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Paper first penetrated Europe as a commodity from the 12th century onward through Italian ports that had active commercial relations with the Arab world and also, doubtless, by the overland route from Spain to France. Papermaking techniques apparently were rediscovered by Europeans through an examination of the material from which the imported commodity was made; possibly the secret was brought back in the mid 13th century by returning crusaders or merchants in the Eastern trade. Papermaking centres grew up in Italy after 1275 and by the 14th century a number of paper mills existed in Europe, particularly in Spain, Italy, France, and Germany. The invention of printing in the 1450s brought a vastly increased demand for paper. Through to the 18th century the papermaking process remained essentially unchanged, with linen and cotton rags furnishing the basic raw materials.

In 1800 a book was published that launched development of practical methods for manufacturing paper from wood pulp and other vegetable pulps. Several major pulping processes were gradually developed that relieved the paper industry of dependency upon cotton and linen rags and made modern large-scale production possible. These developments followed two distinct pathways. In one, fibres and fibre fragments were separated from the wood structure by mechanical means; and in the other, the wood was exposed to chemical solutions that dissolved and removed lignin and other wood components, leaving cellulose fibre behind. Made by mechanical methods, ground-wood pulp contains all the components of wood and thus is not suitable for papers in which high whiteness and permanence are required. Chemical wood pulps such as soda and sulphite pulp are used when high brightness, strength, and permanence are required. Ground-wood pulp was first made in Germany in 1840, but the process did not come into extensive use until about 1870. Soda pulp was first manufactured from wood in 1852 in England, and in 1867 a patent was issued in the United States for the sulphite pulping process.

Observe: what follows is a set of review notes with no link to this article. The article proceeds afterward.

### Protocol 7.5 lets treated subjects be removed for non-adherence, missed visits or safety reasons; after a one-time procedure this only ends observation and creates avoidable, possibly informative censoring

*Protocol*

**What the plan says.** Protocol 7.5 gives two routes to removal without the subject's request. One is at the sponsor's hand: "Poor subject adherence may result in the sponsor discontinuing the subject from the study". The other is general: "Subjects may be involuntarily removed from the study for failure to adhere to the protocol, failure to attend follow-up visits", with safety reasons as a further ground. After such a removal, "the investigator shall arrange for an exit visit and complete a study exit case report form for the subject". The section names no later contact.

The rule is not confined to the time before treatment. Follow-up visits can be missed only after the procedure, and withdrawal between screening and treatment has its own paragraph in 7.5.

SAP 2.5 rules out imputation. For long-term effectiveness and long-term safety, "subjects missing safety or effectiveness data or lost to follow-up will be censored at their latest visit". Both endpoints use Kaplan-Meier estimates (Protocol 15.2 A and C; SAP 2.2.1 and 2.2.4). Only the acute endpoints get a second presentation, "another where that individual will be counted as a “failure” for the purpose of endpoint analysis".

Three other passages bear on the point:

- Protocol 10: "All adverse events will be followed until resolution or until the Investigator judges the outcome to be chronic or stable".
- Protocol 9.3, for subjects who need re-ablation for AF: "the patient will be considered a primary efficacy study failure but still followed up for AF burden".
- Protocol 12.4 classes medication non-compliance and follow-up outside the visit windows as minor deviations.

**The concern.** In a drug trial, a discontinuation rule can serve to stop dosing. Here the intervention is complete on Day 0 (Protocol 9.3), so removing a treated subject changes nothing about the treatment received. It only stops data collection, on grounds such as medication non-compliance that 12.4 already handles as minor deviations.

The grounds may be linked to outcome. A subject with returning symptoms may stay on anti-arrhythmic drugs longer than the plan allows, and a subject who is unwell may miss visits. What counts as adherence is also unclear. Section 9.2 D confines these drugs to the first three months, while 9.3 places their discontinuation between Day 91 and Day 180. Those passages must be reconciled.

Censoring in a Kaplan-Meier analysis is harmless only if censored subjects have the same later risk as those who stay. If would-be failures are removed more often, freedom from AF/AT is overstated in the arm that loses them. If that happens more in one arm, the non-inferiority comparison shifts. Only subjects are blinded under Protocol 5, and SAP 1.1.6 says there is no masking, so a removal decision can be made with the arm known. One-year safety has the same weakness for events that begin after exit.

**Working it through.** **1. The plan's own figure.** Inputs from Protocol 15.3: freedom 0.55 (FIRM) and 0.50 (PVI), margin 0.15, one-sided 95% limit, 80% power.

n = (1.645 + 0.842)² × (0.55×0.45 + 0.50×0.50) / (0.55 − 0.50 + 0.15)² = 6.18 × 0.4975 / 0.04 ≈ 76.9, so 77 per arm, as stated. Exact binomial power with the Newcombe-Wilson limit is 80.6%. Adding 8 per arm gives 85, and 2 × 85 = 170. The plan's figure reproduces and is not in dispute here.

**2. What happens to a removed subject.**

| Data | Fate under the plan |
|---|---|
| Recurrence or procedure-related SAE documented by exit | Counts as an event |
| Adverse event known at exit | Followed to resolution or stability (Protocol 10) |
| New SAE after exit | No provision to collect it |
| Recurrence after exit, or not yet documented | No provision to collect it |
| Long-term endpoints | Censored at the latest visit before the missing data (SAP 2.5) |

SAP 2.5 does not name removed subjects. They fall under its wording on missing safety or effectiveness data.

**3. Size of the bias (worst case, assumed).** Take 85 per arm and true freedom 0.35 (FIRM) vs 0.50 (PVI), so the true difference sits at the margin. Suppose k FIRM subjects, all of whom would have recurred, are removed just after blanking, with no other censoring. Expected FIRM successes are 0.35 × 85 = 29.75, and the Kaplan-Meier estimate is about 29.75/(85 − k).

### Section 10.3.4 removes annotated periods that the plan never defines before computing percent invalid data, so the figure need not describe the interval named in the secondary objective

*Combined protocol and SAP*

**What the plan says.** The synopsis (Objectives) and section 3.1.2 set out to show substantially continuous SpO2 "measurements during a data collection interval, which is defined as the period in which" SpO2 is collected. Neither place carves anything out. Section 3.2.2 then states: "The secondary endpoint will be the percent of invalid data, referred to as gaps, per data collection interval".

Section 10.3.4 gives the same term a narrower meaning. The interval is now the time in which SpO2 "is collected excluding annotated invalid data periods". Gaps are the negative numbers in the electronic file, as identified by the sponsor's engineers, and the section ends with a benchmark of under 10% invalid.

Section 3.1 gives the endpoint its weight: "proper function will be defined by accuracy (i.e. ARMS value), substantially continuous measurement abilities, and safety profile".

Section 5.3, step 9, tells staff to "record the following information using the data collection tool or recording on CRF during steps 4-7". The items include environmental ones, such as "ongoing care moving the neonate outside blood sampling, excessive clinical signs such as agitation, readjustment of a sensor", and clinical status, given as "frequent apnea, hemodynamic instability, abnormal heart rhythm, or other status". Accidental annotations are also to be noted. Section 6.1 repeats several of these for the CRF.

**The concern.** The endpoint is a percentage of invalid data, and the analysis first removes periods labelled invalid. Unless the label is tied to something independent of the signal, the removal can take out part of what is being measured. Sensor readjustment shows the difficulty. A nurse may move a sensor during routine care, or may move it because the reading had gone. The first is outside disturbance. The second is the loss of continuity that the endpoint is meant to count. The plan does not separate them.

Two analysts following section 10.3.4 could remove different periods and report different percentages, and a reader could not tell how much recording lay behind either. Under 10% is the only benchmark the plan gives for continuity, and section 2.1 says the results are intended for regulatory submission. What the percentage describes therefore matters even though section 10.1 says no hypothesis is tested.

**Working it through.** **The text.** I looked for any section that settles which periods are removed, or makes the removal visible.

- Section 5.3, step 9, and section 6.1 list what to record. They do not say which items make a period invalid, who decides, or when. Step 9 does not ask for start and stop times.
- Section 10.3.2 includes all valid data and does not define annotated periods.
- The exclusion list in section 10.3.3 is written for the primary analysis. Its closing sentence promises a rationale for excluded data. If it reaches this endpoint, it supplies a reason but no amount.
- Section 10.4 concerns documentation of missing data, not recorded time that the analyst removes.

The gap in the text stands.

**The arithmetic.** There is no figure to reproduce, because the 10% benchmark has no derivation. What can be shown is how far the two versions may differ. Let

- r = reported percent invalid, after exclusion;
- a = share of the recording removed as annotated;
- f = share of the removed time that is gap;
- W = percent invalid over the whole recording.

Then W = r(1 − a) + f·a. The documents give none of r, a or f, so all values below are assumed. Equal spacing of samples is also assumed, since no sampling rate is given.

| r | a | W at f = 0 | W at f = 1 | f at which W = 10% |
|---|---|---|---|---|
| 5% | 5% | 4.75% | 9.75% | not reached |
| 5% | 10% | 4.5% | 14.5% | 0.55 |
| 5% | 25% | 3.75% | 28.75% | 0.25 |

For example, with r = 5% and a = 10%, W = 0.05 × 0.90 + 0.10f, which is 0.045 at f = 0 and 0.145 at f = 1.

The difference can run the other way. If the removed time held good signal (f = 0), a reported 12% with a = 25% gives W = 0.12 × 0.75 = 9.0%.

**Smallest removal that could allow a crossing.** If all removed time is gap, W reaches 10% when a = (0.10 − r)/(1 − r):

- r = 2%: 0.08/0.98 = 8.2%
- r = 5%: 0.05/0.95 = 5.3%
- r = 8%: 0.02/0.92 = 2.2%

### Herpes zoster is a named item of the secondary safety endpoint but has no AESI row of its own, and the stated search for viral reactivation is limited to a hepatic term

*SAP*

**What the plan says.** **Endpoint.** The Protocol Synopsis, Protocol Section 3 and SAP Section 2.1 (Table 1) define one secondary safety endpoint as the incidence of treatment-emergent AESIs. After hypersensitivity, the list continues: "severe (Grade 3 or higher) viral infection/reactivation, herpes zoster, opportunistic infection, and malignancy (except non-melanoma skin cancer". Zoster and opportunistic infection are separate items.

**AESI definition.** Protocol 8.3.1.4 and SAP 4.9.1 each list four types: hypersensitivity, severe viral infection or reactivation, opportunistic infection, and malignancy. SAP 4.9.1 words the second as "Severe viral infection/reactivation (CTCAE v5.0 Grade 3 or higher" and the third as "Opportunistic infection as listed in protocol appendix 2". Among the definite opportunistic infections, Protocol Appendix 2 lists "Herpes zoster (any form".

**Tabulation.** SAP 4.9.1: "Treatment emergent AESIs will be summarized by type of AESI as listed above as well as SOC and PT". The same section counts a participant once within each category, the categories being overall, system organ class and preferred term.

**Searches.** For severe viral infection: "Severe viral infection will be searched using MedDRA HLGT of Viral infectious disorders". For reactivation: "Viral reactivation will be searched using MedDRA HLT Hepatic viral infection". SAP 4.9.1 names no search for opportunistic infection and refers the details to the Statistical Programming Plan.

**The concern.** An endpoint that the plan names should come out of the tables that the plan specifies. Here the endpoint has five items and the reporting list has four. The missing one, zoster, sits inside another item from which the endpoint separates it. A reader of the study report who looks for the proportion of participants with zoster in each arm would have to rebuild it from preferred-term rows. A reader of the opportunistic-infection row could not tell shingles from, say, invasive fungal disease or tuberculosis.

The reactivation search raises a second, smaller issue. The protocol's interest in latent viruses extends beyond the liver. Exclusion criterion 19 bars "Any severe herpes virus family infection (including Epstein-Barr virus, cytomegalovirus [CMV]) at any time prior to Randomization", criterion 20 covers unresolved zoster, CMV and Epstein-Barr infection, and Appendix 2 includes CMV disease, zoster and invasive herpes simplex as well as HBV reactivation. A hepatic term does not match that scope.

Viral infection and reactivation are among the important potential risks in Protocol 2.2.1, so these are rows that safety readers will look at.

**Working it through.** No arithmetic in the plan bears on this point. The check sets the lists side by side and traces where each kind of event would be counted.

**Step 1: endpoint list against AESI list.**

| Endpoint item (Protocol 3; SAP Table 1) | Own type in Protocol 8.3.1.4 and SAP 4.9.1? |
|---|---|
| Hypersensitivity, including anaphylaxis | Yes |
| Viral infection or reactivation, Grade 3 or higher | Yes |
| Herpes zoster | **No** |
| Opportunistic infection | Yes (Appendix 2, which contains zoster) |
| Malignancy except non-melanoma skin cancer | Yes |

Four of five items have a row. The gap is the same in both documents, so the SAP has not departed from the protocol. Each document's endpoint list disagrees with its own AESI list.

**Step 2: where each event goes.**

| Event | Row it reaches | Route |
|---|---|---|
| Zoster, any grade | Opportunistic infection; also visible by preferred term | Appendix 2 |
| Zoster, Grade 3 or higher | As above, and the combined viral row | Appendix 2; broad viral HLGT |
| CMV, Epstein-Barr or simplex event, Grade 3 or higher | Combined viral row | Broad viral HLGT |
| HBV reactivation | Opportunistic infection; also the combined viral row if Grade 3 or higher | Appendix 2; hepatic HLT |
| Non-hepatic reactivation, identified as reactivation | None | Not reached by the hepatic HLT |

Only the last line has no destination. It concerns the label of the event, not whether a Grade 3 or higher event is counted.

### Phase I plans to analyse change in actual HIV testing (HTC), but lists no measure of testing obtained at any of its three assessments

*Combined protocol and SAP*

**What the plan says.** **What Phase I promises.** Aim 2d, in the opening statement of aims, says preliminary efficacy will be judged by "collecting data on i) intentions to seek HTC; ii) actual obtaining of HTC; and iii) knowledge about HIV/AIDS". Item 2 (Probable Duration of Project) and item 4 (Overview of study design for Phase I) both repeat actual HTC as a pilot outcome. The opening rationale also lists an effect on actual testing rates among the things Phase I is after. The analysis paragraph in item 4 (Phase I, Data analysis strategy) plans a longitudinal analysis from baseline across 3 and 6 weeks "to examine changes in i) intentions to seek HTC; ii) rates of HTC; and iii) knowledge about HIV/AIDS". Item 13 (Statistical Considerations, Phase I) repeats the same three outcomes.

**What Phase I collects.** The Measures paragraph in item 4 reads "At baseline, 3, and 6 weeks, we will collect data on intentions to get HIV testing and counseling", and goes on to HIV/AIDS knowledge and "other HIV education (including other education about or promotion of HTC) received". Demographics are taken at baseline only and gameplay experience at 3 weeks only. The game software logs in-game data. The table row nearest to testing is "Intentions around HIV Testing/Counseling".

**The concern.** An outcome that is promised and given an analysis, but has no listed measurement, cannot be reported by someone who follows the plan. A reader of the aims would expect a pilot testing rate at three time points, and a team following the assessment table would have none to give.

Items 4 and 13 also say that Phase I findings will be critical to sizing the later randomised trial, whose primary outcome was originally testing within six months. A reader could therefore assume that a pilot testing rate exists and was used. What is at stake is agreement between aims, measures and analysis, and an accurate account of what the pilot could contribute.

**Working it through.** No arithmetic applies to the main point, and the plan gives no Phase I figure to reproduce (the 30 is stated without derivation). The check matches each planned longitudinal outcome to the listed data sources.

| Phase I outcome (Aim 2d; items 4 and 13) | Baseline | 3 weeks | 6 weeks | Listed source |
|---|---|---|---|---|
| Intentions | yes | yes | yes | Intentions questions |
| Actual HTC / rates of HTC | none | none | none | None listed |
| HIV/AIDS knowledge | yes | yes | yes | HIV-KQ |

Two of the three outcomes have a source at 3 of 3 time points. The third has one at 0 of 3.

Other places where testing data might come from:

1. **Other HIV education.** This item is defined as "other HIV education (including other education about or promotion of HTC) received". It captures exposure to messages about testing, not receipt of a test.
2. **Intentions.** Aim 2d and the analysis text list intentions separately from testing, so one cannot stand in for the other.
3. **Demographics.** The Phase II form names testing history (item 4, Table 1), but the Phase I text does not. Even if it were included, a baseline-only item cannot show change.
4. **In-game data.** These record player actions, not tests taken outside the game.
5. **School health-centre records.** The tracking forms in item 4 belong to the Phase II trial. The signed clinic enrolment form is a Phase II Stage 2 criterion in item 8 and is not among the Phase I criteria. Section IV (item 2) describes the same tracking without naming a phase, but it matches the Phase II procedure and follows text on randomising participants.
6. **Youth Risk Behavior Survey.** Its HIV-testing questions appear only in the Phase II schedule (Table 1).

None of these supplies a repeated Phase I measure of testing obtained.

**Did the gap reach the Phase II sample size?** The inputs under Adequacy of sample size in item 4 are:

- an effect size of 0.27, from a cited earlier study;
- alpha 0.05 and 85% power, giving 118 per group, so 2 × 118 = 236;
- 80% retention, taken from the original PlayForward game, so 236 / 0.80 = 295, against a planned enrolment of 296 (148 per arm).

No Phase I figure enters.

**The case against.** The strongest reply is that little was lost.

Prior to the invention of the paper machine, paper was made one sheet at a time by dipping a frame or mould with a screened bottom into a vat of stock. Lifting the mould allowed the water to drain, leaving the sheet on the screen. The sheet was then pressed and dried. The size of a single sheet was limited to the size of frame and mould that a man could lift from a vat of stock.

In 1798 Nicolas-Louis Robert in France constructed a moving screen belt that would receive a continuous flow of stock and deliver an unbroken sheet of wet paper to a pair of squeeze rolls.

Although the paper machine symbolizes the mechanization of the paper industry, every step of production, from the felling of trees to the shipment of the finished product, has also seen a dramatic increase in mechanization, thus reducing hand labour. As papermaking operations require the repeated movement of large amounts of material, the design and mechanization of materials-handling equipment has been and continues to be an important aspect of industry development. Although modern inventions and engineering have transformed an ancient craft into a highly technical industry, the basic operations in papermaking remain the same to this day.